Note the four-note chords, which the first violins are required to play, as a conclusion to various sections.

I his duet, Richter [3] has excellent singers - Reynolds (who has clearer pitch than Watts with Rilling [4]) and Schreier - well balanced, able to maintain clarity of pitch in their frequently crossing-over vocal lines. It strikes me that Richter's singers have scarcely more vibrato than Leusink's [6].

Suzuki [9] is fast; listen to his trills - they are hardly more than mordents, or the violinists just don't attempt some of them. This performance sounds like a fast, somewhat `jumpy' dance; I prefer the flowing quality and greater ornamental detail (trills) of Richter's version [3].

Suzuki's accompanied recitative [9] features a vivid oboe sound, but he sounds disinterested in the final chorale, which he dashes off with excessive haste.

Douglas Cowling wrote (February 19, 2007):
Neil Halliday wrote:
< The first line of the chorale melody is identical to the English hymn "O God our help in ages past", and also has similarities to the fugue subject of the "St.Anne" organ fugue. >
The tunes have different openings: "Was mein Gott" has a rising minor third; "St. Anne" has a falling minor third. The following six notes are the same. The rest of the melodies are different. Do scholars consider the theme of the organ fugue which has the falling third to be a variant of "Was mein Gott" or an allusion to another chorale? Handel uses the same theme at the beginning of the Chandos Anthem, "O Praise the Lord" -- a rather daring move as Lutheran chorales were prohibited in the Anglican liturgy.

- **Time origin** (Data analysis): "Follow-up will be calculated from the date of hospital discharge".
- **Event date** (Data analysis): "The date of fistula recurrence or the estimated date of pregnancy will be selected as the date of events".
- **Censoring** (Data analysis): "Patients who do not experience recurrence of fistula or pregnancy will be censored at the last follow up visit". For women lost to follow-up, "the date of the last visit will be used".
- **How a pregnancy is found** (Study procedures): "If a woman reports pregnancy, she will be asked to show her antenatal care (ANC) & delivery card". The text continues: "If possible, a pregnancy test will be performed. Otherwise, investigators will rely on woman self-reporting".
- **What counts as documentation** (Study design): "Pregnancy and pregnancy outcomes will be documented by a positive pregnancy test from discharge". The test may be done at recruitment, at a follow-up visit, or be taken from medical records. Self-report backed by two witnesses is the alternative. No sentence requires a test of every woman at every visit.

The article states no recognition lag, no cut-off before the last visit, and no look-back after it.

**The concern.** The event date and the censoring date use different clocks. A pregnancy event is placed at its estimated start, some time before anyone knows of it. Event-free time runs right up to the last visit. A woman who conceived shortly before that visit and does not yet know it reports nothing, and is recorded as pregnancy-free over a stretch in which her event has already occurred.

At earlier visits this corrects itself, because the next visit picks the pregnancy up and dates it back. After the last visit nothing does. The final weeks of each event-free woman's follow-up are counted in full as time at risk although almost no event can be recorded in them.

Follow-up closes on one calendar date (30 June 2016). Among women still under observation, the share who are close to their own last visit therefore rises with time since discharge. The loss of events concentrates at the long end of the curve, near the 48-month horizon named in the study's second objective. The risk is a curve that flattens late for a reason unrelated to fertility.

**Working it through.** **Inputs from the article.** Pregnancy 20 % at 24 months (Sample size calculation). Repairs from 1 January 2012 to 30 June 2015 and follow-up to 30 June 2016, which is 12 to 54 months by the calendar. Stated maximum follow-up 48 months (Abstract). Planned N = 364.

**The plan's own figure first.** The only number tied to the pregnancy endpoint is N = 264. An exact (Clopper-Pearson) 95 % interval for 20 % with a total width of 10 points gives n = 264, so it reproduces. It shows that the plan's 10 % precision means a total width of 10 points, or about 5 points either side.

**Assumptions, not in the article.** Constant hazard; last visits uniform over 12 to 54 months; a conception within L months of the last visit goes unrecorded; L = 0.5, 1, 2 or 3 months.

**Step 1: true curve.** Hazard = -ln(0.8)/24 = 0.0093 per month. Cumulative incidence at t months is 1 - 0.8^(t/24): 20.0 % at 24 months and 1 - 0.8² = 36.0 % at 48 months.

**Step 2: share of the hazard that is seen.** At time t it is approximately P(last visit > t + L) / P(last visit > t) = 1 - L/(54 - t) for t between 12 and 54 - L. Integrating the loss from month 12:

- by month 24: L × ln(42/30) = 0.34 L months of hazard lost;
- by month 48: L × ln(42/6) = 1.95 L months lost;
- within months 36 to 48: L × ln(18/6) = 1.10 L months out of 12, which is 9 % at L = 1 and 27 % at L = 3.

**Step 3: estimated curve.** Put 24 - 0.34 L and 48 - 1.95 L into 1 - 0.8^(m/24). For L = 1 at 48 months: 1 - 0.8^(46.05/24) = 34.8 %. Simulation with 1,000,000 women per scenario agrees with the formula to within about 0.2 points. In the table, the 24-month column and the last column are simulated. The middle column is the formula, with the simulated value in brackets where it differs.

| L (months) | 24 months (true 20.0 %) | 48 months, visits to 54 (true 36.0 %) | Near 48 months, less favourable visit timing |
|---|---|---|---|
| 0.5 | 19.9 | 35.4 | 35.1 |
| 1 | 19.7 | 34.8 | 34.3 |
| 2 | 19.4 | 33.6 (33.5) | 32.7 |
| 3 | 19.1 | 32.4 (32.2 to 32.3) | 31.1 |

Russell Telfer wrote (February 22, 2007):
Neil Halliday wrote:
< The first line of the chorale melody is identical to the English hymn "O God our help in ages past", and also has similarities to the fugue subject of the "St.Anne" organ fugue.... >
A brief post on cantata BWV 111 to say that - IMO - this is Bach at his best. The music is thematically linked throughout, and the opening chorus is staggering, I don't think that's too strong. Chris, Peter and Neil, among others, have pointed out the ecumenical significance, and I can't add to that.

I originally heard the cantata for the first time probably in London at Smith Square, performed by the London Bach Society conducted by Paul Steinitz. Fantastic, devastating, when you hear it for the first time. Need to look for the programme ....

 

Continue on Part 3

Cantata BWV 111: Details & Complete Recordings | Recordings of Individual Movements | Discussions: Part 1 | Part 2 | Part 3